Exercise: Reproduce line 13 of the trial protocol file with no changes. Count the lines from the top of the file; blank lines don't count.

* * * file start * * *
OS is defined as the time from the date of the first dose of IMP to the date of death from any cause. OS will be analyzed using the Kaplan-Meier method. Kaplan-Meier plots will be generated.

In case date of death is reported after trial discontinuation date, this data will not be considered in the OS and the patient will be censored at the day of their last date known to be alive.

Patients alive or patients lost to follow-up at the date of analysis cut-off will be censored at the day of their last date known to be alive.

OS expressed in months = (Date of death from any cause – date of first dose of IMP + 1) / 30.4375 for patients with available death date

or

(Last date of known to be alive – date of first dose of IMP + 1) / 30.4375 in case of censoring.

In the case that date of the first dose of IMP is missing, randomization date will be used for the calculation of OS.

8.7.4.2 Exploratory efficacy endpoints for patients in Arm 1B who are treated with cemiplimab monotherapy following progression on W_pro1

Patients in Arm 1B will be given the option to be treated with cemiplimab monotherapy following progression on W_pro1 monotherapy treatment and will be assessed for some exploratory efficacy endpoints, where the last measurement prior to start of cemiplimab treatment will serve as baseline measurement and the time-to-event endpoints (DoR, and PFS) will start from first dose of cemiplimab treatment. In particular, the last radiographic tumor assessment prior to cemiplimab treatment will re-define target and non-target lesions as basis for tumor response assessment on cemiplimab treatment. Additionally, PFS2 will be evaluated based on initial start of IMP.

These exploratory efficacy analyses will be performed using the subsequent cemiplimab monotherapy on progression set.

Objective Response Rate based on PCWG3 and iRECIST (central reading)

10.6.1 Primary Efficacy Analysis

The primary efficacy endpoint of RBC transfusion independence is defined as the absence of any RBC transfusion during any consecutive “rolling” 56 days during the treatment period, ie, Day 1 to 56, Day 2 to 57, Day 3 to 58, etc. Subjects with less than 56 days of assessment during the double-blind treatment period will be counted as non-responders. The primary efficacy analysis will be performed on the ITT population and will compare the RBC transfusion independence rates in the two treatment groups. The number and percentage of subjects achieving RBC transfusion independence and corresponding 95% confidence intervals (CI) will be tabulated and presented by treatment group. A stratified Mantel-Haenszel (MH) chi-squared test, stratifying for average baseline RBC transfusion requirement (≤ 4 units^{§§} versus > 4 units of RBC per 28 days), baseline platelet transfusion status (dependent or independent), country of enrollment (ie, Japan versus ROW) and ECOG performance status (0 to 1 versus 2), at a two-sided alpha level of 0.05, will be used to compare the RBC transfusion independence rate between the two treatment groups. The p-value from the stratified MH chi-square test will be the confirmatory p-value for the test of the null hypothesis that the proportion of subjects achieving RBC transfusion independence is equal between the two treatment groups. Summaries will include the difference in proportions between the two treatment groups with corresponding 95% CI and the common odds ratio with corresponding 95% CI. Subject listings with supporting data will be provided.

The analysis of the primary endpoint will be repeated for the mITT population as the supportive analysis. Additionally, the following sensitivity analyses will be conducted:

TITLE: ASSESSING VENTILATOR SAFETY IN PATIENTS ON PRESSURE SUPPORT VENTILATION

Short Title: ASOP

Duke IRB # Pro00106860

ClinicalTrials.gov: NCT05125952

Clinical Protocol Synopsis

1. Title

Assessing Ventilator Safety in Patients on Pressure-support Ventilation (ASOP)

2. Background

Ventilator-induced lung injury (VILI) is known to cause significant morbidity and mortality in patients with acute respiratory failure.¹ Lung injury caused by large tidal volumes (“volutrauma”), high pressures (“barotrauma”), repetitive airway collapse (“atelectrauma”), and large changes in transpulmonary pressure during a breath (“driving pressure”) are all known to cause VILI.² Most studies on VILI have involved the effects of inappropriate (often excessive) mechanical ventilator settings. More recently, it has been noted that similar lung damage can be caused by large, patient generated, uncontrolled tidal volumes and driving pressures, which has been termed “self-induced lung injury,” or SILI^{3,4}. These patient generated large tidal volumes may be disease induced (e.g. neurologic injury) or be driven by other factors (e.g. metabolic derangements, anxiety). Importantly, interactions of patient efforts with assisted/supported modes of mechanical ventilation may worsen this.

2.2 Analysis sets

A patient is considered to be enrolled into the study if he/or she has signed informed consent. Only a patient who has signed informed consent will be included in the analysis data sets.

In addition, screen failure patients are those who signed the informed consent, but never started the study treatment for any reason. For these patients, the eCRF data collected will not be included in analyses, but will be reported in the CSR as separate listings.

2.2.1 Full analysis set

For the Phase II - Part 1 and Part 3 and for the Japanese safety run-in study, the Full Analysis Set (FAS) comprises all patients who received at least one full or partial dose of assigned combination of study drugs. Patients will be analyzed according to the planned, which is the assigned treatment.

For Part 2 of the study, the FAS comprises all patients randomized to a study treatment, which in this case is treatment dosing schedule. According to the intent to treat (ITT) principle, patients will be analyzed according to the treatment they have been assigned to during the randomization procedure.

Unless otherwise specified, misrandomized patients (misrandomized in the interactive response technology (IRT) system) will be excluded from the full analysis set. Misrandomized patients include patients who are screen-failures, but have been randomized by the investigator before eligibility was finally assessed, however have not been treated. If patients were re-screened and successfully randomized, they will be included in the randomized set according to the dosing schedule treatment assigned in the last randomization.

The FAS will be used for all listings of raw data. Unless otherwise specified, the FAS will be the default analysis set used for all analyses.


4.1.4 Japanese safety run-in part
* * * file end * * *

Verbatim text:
The primary efficacy endpoint of RBC transfusion independence is defined as the absence of any RBC transfusion during any consecutive “rolling” 56 days during the treatment period, ie, Day 1 to 56, Day 2 to 57, Day 3 to 58, etc. Subjects with less than 56 days of assessment during the double-blind treatment period will be counted as non-responders. The primary efficacy analysis will be performed on the ITT population and will compare the RBC transfusion independence rates in the two treatment groups. The number and percentage of subjects achieving RBC transfusion independence and corresponding 95% confidence intervals (CI) will be tabulated and presented by treatment group. A stratified Mantel-Haenszel (MH) chi-squared test, stratifying for average baseline RBC transfusion requirement (≤ 4 units^{§§} versus > 4 units of RBC per 28 days), baseline platelet transfusion status (dependent or independent), country of enrollment (ie, Japan versus ROW) and ECOG performance status (0 to 1 versus 2), at a two-sided alpha level of 0.05, will be used to compare the RBC transfusion independence rate between the two treatment groups. The p-value from the stratified MH chi-square test will be the confirmatory p-value for the test of the null hypothesis that the proportion of subjects achieving RBC transfusion independence is equal between the two treatment groups. Summaries will include the difference in proportions between the two treatment groups with corresponding 95% CI and the common odds ratio with corresponding 95% CI. Subject listings with supporting data will be provided.